Camden Bernatz: [00:02:55] Yeah. 

 

Adam Stoker: [00:02:55] Okay. What about your favorite trip you’ve ever been on?

 

Camden Bernatz: [00:02:58] They’re kind of similar. Not a remote island, but I probably have to pick kind of the Riviera Maya area of Mexico. Cancun Playa del Carmen. We went to a resort there a year or so ago and did some exploring in the area. Some of the old ruins or cool to loom we went to and some of those [00:03:15] those in the middle of the jungle, there would be a big pool of water that is kind of hidden and I liked exploring that stuff and experiencing the nature aspect of it, as well as kind of to some of the history that the Mayan the things left behind by these ancient civilizations and learning about them and a lot of it, there isn’t as much we know about them. It’s kind of a mystery as well. What’re some of those people are doing or why they were there. Why they left? And so just the culture and history of the area as well is just the outdoor experience. I enjoyed that a lot. 

 

Adam Stoker: [00:03:44] Very cool. Sounds like a great trip. And [00:03:46] I’ve seen pictures of them online and stuff and what a phenomenon. 

 

Camden Bernatz: [00:03:53] Yeah, they’re all connected, a lot of them. That’s the thing. I didn’t realize that they’re not just like one here and there. They’re often underground connected through these cool tunnels and stuff people have explored that. Sometimes they go miles and miles and you pop up in a new [00:04:03] and that’s crazy how it all works. 

 

Adam Stoker: [00:04:05]I had no idea. Okay. All right. Interesting stuff. Okay, well, Camden Thanks for coming on today. I want to, first of all, I’ll give some background to this. You sent me an email recently with some of the things that you found. You’ve been monitoring basically website performance for many destinations since COVID hit and you were doing it before, but really you’ve been paying close attention since COVID hit and I started reading the email that you sent to me with your findings. And I said, “Not only do we need to know this, but every destination may benefit from knowing this.” 

 

So tell me a little bit about what led you to start monitoring this on and how you kind of got to the point where you’re like, “Man, I need to take a closer look”.

 

Camden Bernatz: [00:04:49] Sure. Yeah. So being an agency that’s heavily focused on tourism, obviously, we work with a lot of destination clients. And so we’ve developed as our agency is to try to help clients respond to the problems of COVID-19 and getting people to come back when it’s safe and come back in a safe manner. We’ve been offering, I think you’ve talked about it before. A little bit of the launch Triggers Report to help destinations basically decide when is a good time to start advertising for your destination. When is it a good time to invite people to actually come back and how should that messaging be managed?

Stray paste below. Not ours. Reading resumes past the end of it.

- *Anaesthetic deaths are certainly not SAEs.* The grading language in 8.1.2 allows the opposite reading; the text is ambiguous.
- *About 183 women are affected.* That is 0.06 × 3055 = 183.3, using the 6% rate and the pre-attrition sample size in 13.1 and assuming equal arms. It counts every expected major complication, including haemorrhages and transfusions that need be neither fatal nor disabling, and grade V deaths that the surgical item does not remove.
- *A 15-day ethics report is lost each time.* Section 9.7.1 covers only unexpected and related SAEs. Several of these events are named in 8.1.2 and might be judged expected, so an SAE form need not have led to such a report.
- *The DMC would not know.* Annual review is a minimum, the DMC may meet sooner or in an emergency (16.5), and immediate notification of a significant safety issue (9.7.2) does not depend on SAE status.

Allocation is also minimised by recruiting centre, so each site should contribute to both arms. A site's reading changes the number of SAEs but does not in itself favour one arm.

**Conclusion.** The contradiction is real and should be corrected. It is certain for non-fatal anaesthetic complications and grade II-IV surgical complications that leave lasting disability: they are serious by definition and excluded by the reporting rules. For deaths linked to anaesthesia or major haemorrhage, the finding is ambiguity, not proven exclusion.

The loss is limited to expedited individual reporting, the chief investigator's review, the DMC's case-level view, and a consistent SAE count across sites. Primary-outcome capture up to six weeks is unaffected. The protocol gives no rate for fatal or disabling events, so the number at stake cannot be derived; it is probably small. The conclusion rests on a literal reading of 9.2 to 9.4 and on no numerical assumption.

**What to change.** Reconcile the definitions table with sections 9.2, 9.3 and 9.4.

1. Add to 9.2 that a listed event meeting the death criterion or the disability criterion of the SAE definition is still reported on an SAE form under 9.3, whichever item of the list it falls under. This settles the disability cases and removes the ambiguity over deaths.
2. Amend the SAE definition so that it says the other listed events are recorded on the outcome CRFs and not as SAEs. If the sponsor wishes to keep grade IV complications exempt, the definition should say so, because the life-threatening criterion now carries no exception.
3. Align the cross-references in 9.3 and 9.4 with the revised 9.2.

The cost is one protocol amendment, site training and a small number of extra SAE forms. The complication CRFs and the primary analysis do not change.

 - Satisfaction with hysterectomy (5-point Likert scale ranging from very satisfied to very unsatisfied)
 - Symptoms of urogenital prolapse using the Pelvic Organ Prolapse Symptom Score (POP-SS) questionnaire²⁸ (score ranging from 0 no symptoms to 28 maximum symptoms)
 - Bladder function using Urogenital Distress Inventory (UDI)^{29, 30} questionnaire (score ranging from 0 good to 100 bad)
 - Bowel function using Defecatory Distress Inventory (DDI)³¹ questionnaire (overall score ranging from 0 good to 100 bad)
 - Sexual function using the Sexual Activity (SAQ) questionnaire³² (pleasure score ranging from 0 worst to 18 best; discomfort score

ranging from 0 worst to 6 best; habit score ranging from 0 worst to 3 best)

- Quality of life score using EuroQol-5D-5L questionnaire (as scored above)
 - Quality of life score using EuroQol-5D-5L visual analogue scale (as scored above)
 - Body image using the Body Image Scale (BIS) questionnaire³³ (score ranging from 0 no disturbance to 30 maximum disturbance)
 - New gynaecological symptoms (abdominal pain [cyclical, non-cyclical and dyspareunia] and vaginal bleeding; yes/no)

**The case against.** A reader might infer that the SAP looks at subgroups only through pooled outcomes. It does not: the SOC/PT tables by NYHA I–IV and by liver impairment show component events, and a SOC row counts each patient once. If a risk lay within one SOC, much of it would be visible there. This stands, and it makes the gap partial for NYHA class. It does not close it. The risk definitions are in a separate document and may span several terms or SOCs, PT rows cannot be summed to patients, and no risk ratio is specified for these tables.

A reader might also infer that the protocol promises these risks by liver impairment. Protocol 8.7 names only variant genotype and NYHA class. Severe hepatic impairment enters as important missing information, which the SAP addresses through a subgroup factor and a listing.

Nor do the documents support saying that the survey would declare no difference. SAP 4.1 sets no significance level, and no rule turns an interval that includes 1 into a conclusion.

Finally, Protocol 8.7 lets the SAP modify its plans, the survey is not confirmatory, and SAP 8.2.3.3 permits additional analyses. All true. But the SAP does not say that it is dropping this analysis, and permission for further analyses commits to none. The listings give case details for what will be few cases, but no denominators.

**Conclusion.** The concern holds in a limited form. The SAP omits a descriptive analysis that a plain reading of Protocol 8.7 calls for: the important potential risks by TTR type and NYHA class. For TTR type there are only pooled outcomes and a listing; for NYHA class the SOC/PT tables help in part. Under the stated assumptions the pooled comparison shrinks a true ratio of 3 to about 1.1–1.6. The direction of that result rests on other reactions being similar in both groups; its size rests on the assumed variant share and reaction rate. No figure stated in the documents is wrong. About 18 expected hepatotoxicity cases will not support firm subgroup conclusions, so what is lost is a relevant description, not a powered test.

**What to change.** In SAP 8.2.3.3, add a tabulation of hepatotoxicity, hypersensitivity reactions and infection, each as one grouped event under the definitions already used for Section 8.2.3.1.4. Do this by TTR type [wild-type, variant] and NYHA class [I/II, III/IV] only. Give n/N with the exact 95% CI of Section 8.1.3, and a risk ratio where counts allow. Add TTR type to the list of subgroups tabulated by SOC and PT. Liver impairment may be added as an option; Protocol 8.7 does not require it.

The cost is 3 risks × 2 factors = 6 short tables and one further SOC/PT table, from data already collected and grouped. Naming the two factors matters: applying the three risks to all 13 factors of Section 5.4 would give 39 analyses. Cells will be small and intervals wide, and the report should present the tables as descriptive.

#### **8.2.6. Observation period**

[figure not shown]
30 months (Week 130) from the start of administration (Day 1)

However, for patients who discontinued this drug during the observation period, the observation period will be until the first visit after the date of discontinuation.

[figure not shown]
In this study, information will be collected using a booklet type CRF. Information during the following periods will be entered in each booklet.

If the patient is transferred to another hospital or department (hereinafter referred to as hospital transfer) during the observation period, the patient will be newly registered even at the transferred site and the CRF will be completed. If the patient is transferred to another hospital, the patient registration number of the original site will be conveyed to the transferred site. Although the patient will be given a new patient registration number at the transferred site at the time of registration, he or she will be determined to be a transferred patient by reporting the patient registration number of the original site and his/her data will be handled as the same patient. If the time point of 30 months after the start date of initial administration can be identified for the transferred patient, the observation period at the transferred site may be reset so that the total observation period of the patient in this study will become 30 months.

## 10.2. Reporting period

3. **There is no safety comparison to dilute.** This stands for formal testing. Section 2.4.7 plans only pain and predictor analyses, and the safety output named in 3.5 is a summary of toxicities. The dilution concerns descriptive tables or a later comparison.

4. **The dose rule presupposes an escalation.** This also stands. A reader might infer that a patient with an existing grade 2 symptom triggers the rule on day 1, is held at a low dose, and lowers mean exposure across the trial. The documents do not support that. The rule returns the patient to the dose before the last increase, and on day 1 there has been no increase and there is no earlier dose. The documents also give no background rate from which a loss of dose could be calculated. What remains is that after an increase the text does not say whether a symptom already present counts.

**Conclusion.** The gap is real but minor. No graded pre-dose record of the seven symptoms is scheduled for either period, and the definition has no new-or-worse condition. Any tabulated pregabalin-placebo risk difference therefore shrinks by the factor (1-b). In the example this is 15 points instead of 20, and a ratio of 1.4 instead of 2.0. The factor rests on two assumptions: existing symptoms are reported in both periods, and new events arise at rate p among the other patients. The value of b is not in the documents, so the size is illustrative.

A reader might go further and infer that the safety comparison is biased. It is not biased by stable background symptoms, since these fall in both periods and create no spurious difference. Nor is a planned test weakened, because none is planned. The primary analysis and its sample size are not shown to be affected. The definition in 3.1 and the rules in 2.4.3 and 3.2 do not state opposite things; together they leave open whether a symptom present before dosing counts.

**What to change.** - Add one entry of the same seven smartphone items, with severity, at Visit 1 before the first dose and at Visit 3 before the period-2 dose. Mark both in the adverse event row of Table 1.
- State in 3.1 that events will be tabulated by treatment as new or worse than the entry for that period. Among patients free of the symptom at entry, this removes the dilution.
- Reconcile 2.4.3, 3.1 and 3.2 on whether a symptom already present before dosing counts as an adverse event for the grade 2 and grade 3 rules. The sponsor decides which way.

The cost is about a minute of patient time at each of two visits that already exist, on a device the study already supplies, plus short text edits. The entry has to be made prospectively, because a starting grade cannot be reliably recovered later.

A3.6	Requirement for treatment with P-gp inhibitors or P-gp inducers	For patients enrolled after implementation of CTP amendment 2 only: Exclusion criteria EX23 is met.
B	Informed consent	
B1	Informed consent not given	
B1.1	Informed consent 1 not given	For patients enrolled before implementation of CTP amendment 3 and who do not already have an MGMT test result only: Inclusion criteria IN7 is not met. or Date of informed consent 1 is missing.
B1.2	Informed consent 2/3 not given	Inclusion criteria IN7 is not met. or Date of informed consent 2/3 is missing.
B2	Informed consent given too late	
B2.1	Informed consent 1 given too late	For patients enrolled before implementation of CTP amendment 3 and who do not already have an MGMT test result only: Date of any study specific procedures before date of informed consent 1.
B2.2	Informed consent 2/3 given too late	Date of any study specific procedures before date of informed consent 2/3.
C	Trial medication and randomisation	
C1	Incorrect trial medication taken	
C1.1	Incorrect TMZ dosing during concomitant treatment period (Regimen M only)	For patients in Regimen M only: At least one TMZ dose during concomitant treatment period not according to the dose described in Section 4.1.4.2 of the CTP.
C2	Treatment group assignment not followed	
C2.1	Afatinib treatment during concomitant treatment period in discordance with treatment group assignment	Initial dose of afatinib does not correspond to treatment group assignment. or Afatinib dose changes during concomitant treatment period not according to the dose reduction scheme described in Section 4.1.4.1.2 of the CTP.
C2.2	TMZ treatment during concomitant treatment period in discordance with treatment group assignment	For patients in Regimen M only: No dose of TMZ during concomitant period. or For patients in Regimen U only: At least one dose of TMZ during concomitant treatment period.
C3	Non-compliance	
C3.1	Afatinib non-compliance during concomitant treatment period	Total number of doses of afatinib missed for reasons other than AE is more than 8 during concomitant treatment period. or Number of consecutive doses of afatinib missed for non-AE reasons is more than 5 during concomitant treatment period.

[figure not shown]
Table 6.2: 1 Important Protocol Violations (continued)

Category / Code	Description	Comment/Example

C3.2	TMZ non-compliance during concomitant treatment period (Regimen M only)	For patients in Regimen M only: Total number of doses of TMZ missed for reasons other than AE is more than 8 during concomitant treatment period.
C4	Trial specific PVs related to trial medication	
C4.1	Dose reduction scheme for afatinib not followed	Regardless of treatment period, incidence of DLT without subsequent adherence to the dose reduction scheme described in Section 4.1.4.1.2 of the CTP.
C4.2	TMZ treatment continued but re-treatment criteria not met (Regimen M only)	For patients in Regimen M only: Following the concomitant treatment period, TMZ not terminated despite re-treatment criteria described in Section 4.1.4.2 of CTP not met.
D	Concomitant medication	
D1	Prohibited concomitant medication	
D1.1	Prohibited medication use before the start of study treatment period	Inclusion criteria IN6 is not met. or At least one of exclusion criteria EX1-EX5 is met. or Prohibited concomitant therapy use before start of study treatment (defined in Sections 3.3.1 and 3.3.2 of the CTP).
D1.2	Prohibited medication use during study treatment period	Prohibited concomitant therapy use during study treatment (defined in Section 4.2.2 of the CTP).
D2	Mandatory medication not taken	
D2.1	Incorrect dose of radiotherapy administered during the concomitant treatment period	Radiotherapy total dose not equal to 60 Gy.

And so as part of that report, we’ve helped look at people’s at different destinations traffic data to their website because if no one’s coming to your website. It’s probably not an indication they want to come to your destination. And so, in doing that and pulling some of those reports, I noticed a trend kind of happening that was a little bit different than what I expected at least. Back in March, when things really kind of started shutting down and the official pandemic was declared as a pandemic, I would have expected that travel to pretty much fall off the map, which for the most part, it had. It’s been a rough year for tourism. We’ve all been trying to respond to that. 

 

But I didn’t expect some of these destination clients that I looked at their website and look at their data. It’s some of them not only didn’t fall off as far as organic or direct traffic to their website, but they actually climbed and skyrocketed to the point that a few of these have even to this point that recording this podcast now months later have never dropped back down, and they’re getting more traffic to their site than the last 16 months plus. 

 

Adam Stoker: [00:06:19] I just want to make sure I ask a clarifying question there. So was that immediate upon like because it was March 17th, when at least in my mind everything kind of went crazy. Was it immediate? Or was there a few-week delay? Or when did the spike in traffic start? 

 

Camden Bernatz: [00:06:39] Well, that’s what immediate. For the ones that did spike, it was almost immediate. There are a few, and some of the data that I’ve kind of been driving into is to find out which when — the ones that went up in traffic and the ones that didn’t. What’s the difference between those destinations of their websites? So not every website that I looked at saw that. But for the tourism clients who did increase, it was almost right there that same week, mid-March that President Trump, made the declaration that there was going to be some travel shut down to things like that. All of a sudden traffic spiked on for a variety of different travel-related keywords. 

 

And so that initially, I didn’t know exactly why I didn’t have any ideas of who were the people were that coming to the website. I just hadn’t by kind of some guesses, but that was the first thing maybe think I want to look closer at this because this is not what I expected. 

 

Adam Stoker: [00:07:25] Okay. All right. So as you dug in, then tell me, like, because you started with that, right? You have the hypothesis that things were going to tank. You actually saw the spike. Tell me about some of the digging that you did and some of the things you found. 

 

Camden Bernatz: [00:07:38] Yeah. So, first of all, I wanted to look, first of all, what the difference was? Is this like — make sure it’s not a seasonal trend, that I’m just saying the wrong thing and that it’s something that’s unrelated to the virus and the way that affected travel. And all of them consistently started right about the same time. So it seems like the pandemic announcement and its effect on travel was kind of the main catalyst. I’m doing SEO work for these clients and stuff. But I don’t think I could take credit for also in a huge jump for all these clients the exact same month.